By Gregor Brown
Admitted drug cheat, Lance Armstrong returned bronze medal that he won at 2000 Olympic Games in Sydney. He announced yesterday on Twitter that he gave the medal to the United States Olympic Committee and posted a photo of it.
He wrote: "The 2000 Bronze is back in possession of @usolympics and will be in Switzerland ASAP to @Olympics."
The American admitted to doping throughout the majority of his career, which included seven Tour de France wins, on January 17. Cycling's governing body stripped him of all of his victories back to August 1, 1998, following the US Anti-Doping Agency's Reasoned Decision last October. However, Armstrong kept hold of many of his winnings, including the Olympic medal.
Then US Postal Service team-mate, Viatcheslav Ekimov (Russia) won the time trial gold medal ahead of Jan Ullrich (Germany). Abraham Olano (Spain) placed fourth. Ullrich admitted to doping and Olano, according to a French Senate inquiry, doped in the 1998 Tour de France.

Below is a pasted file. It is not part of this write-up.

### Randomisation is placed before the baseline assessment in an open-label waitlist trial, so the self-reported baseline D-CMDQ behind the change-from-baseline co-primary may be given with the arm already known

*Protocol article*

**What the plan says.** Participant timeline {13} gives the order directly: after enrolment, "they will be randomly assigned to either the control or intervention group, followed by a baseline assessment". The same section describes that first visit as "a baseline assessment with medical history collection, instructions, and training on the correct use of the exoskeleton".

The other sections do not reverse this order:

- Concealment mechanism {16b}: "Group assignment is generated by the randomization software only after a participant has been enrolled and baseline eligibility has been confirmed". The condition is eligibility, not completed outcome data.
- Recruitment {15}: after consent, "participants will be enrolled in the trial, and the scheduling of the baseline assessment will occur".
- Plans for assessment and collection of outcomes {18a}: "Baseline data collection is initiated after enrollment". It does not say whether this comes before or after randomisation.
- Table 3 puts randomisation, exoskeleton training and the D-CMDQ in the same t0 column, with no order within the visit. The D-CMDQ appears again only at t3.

The US Olympic Committee now holds the bronze medal. Committee press officer, Patrick Sandusky wrote in Twitter, "I can confirm that The United States Olympic Committee has received the bronze medal awarded to Lance Armstrong at the 2000 Olympic Games in Sydney. The International Olympic Committee and the USOC had previously requested that the medal be returned. The USOC has made arrangements to return the medal to the IOC."
The IOC told Armstrong in January that it wanted the medal back. Pressure built in the last week for Armstrong to hand over the medal when committee officials clarified they were still waiting.
Armstrong broke a long, 34-day Twitter silence to announce the medal hand-over. It was his second such break after he fell quiet for 35 days in February after admitting a doped career. He used the social media to defy critics and posted a photo of himself on his couch underneath seven framed yellow jerseys.
Lawsuits and bad publicity have marked the last year for Armstrong. He settled recently with the Sunday Times, but faces bigger suits with the US government and Texas insurance company, SCA Promotions. A film about his success and recent troubles, The Armstrong Lie, debuted at the Venice Film Festival last week.
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